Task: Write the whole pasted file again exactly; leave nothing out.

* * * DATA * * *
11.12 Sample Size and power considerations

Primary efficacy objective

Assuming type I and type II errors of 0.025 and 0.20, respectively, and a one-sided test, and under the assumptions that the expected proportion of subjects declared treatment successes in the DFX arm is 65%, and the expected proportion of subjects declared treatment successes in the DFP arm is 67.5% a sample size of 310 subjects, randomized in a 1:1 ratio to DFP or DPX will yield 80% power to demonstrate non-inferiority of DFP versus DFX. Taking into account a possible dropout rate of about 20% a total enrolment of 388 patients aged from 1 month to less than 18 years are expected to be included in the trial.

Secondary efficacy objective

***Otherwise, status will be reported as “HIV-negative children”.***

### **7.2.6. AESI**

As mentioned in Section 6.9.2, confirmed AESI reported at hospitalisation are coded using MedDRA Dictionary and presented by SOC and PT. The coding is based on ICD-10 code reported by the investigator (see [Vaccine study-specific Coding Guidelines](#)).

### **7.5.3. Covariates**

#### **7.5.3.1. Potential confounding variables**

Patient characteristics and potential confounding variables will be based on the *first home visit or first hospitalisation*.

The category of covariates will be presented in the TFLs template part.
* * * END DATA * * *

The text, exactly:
11.12 Sample Size and power considerations

Primary efficacy objective

Assuming type I and type II errors of 0.025 and 0.20, respectively, and a one-sided test, and under the assumptions that the expected proportion of subjects declared treatment successes in the DFX arm is 65%, and the expected proportion of subjects declared treatment successes in the DFP arm is 67.5% a sample size of 310 subjects, randomized in a 1:1 ratio to DFP or DPX will yield 80% power to demonstrate non-inferiority of DFP versus DFX. Taking into account a possible dropout rate of about 20% a total enrolment of 388 patients aged from 1 month to less than 18 years are expected to be included in the trial.

Secondary efficacy objective

***Otherwise, status will be reported as “HIV-negative children”.***

### **7.2.6. AESI**

As mentioned in Section 6.9.2, confirmed AESI reported at hospitalisation are coded using MedDRA Dictionary and presented by SOC and PT. The coding is based on ICD-10 code reported by the investigator (see [Vaccine study-specific Coding Guidelines](#)).

### **7.5.3. Covariates**

#### **7.5.3.1. Potential confounding variables**

Patient characteristics and potential confounding variables will be based on the *first home visit or first hospitalisation*.

The category of covariates will be presented in the TFLs template part.